A visa program for foreigners with prized
high-tech skills would be increased by 45,000 this year under
legislation introduced today by the chairman of the House
The proposal by Rep. Lamar Smith, R-Texas, is far smaller than a
Silicon Valley-backed version introduced last month in the Senate
that would boost the H-1B program by nearly 300,000 visas over the
next three years.
The booming high-tech sector says it needs hundreds of thousands
of new workers immediately. But Smith says his plan for a one-time
boost of 45,000 visas, which would raise this year's allotment to
160,000, is sufficient.
"Our bill seeks to solve an immediate problem," Smith said.
"It will meet the anticipated needs of the high-tech industry
without overreaching and threatening an increase in the number of
foreign workers to the point of putting at risk the wages or jobs
of American workers and students."
Republican Reps. Tom Campbell, whose California district
includes Silicon Valley; Bob Goodlatte of Virginia; and Chris
Cannon of Utah are co-sponsors of the bill.
The bipartisan Senate bill offered by the chairmen of the Senate
Judiciary Committee and its immigration subcommittee would raise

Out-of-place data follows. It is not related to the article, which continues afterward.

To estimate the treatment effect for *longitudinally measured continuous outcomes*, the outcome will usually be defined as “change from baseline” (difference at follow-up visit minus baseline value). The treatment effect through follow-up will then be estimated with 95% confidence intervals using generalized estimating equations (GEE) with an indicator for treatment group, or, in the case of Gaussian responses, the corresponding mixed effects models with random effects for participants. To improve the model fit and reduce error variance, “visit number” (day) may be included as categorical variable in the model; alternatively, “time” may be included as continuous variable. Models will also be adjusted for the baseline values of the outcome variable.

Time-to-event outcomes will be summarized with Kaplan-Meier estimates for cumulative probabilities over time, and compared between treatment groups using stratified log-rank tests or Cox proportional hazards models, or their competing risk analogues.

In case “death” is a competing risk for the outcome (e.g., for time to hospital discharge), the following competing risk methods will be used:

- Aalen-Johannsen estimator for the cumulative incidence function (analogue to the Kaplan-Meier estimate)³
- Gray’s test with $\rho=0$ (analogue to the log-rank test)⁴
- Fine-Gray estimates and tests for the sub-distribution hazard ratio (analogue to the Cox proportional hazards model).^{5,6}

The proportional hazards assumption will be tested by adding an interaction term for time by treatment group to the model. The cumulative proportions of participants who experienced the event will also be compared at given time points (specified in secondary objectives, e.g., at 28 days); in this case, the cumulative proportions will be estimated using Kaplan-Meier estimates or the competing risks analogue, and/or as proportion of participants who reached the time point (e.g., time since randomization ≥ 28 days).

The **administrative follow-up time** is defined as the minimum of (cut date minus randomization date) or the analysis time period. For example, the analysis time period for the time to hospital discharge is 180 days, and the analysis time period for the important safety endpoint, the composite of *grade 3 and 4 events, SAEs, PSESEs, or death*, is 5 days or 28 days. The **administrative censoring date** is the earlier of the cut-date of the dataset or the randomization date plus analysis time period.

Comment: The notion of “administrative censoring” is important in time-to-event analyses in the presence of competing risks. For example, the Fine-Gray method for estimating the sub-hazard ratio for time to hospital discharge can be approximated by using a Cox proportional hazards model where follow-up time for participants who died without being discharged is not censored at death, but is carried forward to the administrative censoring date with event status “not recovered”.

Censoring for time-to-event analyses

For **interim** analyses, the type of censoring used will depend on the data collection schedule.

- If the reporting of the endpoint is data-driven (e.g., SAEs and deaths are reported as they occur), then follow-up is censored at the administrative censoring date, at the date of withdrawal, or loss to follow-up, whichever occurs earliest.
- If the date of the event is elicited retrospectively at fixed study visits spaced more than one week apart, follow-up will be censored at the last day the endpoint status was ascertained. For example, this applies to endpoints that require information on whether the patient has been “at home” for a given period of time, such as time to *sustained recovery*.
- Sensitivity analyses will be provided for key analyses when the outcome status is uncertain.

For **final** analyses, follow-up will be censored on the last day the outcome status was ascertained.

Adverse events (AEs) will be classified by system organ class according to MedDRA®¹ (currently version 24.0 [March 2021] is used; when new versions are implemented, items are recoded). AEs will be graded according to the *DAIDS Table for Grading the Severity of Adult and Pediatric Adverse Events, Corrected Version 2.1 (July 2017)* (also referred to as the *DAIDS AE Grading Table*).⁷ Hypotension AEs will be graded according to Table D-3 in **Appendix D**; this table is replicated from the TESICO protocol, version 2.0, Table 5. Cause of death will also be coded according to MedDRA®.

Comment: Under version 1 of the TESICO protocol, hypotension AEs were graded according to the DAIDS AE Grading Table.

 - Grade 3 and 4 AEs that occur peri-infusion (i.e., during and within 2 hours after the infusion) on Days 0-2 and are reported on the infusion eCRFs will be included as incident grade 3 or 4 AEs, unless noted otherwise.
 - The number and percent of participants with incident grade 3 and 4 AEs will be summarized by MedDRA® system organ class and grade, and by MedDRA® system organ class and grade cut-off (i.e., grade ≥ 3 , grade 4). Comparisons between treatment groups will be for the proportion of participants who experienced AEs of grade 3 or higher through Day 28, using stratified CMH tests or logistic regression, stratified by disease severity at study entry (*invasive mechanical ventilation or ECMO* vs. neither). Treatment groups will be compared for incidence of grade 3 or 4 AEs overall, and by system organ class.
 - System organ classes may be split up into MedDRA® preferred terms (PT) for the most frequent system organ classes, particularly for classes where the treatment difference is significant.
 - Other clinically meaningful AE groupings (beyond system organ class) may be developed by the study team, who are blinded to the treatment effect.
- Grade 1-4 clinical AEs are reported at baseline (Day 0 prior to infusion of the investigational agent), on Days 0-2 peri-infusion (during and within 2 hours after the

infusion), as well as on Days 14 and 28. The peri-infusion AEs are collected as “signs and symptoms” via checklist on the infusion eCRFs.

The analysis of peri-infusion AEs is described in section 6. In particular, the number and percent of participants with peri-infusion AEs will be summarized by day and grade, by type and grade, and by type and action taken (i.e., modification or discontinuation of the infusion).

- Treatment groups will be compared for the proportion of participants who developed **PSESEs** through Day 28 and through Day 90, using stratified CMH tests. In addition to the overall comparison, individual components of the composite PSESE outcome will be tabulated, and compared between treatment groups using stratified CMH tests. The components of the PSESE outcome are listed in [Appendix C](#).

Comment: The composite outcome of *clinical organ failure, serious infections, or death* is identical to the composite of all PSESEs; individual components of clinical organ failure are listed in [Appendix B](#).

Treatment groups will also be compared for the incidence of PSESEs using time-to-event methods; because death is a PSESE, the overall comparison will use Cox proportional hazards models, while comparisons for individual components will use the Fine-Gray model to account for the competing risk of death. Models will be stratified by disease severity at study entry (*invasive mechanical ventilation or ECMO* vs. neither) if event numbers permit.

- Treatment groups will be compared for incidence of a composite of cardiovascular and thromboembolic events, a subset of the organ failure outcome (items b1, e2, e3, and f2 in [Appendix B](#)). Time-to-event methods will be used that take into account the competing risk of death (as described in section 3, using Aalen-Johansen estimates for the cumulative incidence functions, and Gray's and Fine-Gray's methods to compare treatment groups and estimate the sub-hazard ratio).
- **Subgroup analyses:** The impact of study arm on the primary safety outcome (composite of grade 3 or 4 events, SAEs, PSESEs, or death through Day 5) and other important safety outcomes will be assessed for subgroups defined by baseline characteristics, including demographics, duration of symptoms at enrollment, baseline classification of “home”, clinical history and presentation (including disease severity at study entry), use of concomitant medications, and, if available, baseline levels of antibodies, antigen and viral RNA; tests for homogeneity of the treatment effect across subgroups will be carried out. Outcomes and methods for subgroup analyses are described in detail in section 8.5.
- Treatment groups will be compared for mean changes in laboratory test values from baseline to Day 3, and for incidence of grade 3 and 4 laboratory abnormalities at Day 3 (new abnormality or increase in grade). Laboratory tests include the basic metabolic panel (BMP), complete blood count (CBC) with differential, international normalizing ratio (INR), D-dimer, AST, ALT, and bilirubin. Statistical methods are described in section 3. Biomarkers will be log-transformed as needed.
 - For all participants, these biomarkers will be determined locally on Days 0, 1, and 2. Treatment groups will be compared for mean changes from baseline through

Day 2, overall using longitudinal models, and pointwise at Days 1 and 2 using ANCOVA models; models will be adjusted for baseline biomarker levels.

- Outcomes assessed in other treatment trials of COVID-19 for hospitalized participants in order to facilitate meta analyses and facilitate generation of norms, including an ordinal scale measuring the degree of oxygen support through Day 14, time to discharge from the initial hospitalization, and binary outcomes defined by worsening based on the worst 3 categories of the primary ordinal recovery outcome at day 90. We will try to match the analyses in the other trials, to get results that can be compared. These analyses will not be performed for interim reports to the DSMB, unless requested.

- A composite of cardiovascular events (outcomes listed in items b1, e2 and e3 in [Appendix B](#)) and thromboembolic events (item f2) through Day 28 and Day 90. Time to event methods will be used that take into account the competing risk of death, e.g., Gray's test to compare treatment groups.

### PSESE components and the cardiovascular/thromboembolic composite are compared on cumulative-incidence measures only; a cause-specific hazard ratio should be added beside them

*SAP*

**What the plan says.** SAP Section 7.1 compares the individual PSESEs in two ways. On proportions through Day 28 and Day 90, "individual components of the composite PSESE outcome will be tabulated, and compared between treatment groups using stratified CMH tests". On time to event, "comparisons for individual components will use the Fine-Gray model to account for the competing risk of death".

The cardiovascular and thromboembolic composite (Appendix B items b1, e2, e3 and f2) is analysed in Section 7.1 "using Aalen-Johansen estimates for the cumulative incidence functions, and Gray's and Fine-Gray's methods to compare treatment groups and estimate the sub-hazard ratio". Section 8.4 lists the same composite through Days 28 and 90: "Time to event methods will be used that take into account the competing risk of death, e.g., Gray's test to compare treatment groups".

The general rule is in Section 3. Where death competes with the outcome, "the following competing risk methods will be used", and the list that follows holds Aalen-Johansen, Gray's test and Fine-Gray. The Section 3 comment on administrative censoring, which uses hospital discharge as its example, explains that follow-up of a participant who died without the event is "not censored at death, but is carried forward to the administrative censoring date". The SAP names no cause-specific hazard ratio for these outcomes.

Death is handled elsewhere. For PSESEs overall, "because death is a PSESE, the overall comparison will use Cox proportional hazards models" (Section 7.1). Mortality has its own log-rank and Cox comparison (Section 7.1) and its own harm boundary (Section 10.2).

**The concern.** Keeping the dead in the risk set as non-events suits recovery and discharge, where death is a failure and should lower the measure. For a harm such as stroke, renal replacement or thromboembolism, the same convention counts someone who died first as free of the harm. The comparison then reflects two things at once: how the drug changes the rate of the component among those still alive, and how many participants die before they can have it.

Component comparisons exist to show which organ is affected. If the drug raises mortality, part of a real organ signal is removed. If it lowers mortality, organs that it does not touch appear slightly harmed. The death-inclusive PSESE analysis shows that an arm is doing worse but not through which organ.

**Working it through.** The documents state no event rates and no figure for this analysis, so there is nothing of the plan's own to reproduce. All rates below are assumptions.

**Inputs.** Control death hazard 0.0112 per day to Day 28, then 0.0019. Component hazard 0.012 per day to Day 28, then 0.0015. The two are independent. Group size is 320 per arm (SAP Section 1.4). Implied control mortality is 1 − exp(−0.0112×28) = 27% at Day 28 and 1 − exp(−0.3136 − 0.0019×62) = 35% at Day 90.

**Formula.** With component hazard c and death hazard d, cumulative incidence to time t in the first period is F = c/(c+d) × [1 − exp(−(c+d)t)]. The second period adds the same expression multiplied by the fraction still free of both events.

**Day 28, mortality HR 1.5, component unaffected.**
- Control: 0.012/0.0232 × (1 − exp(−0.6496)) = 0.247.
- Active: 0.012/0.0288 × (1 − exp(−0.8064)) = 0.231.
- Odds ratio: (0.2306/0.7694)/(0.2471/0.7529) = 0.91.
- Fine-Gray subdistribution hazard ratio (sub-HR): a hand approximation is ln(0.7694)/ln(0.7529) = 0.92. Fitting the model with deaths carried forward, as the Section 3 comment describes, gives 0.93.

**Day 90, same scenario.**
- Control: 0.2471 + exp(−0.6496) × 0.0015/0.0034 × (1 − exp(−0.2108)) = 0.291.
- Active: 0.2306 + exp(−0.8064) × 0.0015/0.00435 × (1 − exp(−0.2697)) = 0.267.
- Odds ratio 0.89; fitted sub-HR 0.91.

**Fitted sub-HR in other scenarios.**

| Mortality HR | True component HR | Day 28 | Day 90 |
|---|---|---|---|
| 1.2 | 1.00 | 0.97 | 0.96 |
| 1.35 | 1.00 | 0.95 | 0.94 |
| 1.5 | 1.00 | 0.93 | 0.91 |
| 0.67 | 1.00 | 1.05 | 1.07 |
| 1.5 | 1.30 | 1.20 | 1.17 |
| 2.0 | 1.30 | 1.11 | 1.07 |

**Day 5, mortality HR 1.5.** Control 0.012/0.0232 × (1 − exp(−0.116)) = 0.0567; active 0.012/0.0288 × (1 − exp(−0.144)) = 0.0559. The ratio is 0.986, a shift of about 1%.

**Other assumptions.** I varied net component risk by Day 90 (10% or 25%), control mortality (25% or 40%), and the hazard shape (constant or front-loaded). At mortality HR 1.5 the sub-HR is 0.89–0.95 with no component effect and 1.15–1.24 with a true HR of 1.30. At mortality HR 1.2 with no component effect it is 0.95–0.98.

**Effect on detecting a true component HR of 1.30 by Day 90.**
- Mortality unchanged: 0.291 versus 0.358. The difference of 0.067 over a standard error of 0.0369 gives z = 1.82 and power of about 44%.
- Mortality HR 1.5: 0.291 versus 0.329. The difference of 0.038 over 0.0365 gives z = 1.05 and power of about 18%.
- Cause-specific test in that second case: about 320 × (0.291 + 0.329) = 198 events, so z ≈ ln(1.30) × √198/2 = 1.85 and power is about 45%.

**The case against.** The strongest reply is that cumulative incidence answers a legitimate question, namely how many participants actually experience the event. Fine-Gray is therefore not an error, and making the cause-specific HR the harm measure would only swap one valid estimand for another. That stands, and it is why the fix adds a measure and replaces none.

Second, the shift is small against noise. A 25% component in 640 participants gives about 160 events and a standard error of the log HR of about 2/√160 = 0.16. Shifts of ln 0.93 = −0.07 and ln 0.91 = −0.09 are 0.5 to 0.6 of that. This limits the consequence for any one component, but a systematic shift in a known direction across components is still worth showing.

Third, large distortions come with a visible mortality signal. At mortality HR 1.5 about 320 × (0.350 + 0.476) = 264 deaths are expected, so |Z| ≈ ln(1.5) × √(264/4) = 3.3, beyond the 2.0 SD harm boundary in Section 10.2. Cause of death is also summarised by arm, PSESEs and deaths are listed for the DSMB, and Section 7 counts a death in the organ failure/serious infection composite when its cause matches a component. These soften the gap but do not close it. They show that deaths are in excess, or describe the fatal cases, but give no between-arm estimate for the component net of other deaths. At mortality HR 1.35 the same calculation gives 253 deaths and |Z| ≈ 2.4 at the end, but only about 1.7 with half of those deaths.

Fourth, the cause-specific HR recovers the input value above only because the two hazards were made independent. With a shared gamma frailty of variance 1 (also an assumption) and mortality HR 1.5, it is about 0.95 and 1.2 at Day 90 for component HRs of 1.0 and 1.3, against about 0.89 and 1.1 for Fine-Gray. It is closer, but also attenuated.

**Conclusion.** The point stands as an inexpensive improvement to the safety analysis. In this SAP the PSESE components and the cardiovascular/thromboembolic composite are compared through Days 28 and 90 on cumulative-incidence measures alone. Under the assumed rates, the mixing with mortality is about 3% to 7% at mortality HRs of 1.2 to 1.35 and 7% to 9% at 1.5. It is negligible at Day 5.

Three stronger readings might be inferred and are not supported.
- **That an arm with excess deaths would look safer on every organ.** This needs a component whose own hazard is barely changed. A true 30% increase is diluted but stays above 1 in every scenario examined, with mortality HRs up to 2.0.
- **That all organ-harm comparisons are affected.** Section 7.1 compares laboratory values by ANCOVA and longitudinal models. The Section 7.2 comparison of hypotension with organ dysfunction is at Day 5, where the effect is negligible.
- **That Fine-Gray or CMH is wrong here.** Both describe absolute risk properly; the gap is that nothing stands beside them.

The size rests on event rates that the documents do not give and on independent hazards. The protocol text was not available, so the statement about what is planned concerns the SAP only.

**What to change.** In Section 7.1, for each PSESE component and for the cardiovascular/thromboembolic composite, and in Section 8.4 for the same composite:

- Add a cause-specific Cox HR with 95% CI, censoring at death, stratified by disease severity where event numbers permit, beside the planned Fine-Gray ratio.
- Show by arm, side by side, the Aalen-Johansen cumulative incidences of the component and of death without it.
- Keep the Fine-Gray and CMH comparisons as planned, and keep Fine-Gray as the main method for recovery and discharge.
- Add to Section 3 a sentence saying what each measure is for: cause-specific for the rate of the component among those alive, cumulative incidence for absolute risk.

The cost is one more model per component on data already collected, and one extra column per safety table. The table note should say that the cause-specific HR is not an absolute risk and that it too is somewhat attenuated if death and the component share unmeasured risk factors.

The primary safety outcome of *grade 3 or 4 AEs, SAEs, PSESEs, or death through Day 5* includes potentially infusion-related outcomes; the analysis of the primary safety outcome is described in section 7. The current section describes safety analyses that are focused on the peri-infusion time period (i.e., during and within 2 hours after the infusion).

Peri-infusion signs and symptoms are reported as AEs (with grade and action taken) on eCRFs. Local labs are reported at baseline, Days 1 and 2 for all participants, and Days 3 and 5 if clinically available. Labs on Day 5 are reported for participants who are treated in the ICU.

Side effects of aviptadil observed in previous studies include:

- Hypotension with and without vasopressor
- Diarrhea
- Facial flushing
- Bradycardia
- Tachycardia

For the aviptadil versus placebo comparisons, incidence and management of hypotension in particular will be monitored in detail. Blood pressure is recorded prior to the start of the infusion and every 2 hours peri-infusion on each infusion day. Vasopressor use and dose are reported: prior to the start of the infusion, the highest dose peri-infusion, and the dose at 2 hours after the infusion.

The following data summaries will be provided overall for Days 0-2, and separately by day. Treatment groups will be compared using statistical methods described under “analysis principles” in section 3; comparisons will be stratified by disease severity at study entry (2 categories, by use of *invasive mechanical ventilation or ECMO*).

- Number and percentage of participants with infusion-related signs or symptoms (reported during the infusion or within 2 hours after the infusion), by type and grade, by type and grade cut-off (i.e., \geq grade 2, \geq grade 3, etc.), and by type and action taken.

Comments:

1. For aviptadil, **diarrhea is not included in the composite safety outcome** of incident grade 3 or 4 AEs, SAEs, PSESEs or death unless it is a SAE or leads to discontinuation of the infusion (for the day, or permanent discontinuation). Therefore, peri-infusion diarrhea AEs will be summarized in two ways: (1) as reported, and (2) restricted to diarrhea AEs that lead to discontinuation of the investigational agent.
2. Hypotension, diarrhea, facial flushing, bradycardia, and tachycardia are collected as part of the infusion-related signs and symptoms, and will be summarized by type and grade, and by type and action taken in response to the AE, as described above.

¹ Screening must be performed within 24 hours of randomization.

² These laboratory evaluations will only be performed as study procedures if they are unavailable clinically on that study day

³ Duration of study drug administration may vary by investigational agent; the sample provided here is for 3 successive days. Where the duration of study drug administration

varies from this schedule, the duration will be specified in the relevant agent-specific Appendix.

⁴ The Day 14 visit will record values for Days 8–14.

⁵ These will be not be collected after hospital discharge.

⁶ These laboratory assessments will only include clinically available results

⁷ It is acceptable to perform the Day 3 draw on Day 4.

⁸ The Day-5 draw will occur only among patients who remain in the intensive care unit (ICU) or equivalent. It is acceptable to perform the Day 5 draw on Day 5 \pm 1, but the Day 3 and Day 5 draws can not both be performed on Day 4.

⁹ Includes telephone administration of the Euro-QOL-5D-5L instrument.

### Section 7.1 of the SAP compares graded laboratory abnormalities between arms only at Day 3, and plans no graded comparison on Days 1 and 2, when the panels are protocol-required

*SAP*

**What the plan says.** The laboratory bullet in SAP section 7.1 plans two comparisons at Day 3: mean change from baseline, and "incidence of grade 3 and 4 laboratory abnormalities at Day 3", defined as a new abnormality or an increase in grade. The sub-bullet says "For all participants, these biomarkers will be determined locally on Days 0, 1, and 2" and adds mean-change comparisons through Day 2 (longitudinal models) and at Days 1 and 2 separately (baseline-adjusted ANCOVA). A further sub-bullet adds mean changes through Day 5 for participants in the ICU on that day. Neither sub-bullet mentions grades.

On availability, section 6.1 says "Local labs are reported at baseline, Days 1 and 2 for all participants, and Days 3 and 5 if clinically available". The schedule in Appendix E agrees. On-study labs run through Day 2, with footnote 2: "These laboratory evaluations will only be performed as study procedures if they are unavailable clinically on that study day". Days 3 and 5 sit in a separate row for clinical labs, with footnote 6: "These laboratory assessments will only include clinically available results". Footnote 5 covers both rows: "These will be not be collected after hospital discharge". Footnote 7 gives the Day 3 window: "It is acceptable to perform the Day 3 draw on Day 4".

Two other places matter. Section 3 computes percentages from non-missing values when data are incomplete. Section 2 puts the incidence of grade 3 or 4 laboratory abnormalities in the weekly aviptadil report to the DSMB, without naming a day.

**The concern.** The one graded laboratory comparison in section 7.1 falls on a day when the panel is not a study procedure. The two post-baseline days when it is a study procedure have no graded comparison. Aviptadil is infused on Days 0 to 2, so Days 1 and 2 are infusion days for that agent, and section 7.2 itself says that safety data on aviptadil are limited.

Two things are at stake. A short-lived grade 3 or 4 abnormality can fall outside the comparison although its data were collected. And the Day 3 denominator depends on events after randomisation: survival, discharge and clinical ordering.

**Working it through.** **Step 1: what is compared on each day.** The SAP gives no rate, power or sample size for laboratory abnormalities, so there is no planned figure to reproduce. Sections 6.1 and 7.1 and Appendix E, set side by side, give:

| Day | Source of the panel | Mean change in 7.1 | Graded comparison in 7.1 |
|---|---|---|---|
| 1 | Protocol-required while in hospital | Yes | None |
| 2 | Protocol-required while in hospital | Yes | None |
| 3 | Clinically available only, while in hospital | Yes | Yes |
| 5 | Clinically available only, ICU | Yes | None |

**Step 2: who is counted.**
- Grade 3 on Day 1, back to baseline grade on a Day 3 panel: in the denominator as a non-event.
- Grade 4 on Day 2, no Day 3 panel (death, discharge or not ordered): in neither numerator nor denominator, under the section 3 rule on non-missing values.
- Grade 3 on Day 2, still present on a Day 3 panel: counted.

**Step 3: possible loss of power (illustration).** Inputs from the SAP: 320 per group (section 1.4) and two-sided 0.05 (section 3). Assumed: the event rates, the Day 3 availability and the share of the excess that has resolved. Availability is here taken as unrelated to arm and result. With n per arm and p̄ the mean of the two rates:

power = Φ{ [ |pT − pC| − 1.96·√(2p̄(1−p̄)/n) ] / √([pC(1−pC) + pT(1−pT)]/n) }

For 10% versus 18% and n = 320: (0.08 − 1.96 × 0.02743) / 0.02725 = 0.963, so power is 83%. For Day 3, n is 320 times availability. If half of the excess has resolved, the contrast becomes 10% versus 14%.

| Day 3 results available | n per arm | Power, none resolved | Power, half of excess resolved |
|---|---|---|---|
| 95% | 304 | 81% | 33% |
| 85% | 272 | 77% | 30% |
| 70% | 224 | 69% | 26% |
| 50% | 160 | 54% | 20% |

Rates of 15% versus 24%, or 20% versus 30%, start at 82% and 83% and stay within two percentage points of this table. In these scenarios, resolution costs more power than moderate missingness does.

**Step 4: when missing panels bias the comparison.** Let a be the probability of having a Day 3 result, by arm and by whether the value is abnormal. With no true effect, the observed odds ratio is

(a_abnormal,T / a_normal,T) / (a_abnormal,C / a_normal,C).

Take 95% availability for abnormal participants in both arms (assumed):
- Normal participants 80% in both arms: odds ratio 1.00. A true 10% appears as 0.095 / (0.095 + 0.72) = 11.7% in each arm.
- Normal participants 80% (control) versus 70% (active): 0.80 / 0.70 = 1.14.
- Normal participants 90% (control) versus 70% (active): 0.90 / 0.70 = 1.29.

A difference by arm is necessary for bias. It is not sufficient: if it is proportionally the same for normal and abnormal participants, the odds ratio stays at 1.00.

the H-1B allotment to 195,000 annually for three years.
An industry trade group, the Computing Technology Industry
Association, claims nearly 269,000 high-tech jobs are now unfilled.
The problem costs U.S. businesses $4.5 billion a year in lost
productivity, according to the association.
But Smith said there is no "credible or objective study
documenting the high-tech labor shortage." The National Science
Foundation, which was directed by Congress in 1998 to undertake a
study of the high-tech industry's job needs, isn't due to complete
its work before fall.
Organized labor, which opposes increases in visas, contends the
foreign workers are unnecessary, and that high-tech executives are
looking overseas chiefly to hold down wages. Critics also contend
the program is rife with fraud.